Barunda and Ninaka were whispering together in low gutturals, and to
the girl's distorted and fear excited imagination it seemed possible
that she alone must be the subject of their plotting. The prahu was
gliding through a stretch of comparatively quiet and placid water where
the stream spread out into a little basin just above a narrow gorge
through which they had just forced their way by dint of the most
laborious exertions on the part of the crew.
Virginia watched the two men near her furtively. They were deeply
engrossed in their conversation. Neither was looking in her direction.
The backs of the paddlers were all toward her. Stealthily she rose to
a stooping position at the boat's side. For a moment she paused, and
then, almost noiselessly, dove overboard and disappeared beneath the
It was the slight rocking of the prahu that caused Barunda to look
suddenly about to discover the reason for the disturbance. For a
moment neither of the men apprehended the girl's absence. Ninaka was
the first to do so, and it was he who called loudly to the paddlers to
bring the boat to a stop. Then they dropped down the river with the
current, and paddled about above the gorge for half an hour.
The moment that Virginia Maxon felt the waters close above her head she
struck out beneath the surface for the shore upon the opposite side to
that toward which she had dived into the river. She knew that if any
had seen her leave the prahu they would naturally expect to intercept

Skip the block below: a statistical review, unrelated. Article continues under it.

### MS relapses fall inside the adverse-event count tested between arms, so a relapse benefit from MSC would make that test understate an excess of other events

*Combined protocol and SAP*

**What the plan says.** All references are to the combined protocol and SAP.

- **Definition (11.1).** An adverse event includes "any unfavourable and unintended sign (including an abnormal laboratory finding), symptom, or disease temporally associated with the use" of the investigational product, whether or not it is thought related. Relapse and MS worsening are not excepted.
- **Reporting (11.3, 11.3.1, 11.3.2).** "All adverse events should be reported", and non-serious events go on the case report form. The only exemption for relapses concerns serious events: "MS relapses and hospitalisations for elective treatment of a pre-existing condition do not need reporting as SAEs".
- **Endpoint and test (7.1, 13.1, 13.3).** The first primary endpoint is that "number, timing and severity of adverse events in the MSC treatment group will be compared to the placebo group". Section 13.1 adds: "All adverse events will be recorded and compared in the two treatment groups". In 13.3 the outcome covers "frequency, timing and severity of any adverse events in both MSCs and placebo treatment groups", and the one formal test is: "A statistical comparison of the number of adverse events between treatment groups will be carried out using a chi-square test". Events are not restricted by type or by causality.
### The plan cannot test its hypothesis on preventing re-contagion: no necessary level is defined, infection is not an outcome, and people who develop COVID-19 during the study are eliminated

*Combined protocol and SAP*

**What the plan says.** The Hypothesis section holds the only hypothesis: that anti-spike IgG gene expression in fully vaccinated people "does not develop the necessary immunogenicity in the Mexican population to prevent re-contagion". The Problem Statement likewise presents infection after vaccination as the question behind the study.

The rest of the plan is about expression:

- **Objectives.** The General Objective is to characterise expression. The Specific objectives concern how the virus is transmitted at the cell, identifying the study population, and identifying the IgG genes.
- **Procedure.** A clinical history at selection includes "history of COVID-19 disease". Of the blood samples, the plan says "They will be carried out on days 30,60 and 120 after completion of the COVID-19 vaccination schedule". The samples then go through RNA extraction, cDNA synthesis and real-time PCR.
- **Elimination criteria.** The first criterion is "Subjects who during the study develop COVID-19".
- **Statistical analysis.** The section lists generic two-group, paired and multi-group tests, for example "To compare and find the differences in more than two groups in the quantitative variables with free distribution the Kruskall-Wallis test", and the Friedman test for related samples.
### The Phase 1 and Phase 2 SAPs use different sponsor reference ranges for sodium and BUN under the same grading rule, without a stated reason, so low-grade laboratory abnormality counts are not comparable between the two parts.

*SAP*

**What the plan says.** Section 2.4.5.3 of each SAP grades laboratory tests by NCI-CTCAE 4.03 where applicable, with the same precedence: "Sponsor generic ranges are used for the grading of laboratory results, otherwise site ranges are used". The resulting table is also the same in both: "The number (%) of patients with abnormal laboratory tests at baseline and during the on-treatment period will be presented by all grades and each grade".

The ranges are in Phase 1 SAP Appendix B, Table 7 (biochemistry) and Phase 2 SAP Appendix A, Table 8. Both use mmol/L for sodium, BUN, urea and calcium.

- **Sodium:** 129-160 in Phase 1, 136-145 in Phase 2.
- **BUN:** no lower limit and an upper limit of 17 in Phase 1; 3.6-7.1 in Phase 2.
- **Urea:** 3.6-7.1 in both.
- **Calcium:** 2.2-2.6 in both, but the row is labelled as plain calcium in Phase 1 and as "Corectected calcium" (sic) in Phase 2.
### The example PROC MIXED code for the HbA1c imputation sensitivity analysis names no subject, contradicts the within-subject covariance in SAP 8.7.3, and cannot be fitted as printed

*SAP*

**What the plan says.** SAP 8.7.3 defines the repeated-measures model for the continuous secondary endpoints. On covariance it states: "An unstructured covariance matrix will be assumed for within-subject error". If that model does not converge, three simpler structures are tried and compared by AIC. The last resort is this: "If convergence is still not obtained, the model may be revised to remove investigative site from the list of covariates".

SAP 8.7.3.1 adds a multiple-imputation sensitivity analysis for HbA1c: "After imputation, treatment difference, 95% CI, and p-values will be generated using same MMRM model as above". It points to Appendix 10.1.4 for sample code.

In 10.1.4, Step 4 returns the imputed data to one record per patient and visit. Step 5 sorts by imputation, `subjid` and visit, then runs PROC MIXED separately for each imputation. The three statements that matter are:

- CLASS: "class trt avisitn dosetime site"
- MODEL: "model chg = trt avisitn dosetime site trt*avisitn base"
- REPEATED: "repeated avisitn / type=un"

her on her way toward the nearest shore, and so she took this means of
outwitting them, although it meant nearly double the distance to be
After swimming a short distance beneath the surface the girl rose and
looked about her. Up the river a few yards she caught the
phosphorescent gleam of water upon the prahu's paddles as they brought
her to a sudden stop in obedience to Ninaka's command. Then she saw
the dark mass of the war-craft drifting down toward her.
Again she dove and with strong strokes headed for the shore. The next
time that she rose she was terrified to see the prahu looming close
behind her. The paddlers were propelling the boat slowly in her
direction--it was almost upon her now--there was a shout from a man in
the bow--she had been seen.
Like a flash she dove once more and, turning, struck out rapidly
straight back beneath the oncoming boat. When she came to the surface
again it was to find herself as far from shore as she had been when she
first quitted the prahu, but the craft was now circling far below her,
and she set out once again to retrace her way toward the inky mass of
shore line which loomed apparently near and yet, as she knew, was some
considerable distance from her.
As she swam, her mind, filled with the terrors of the night, conjured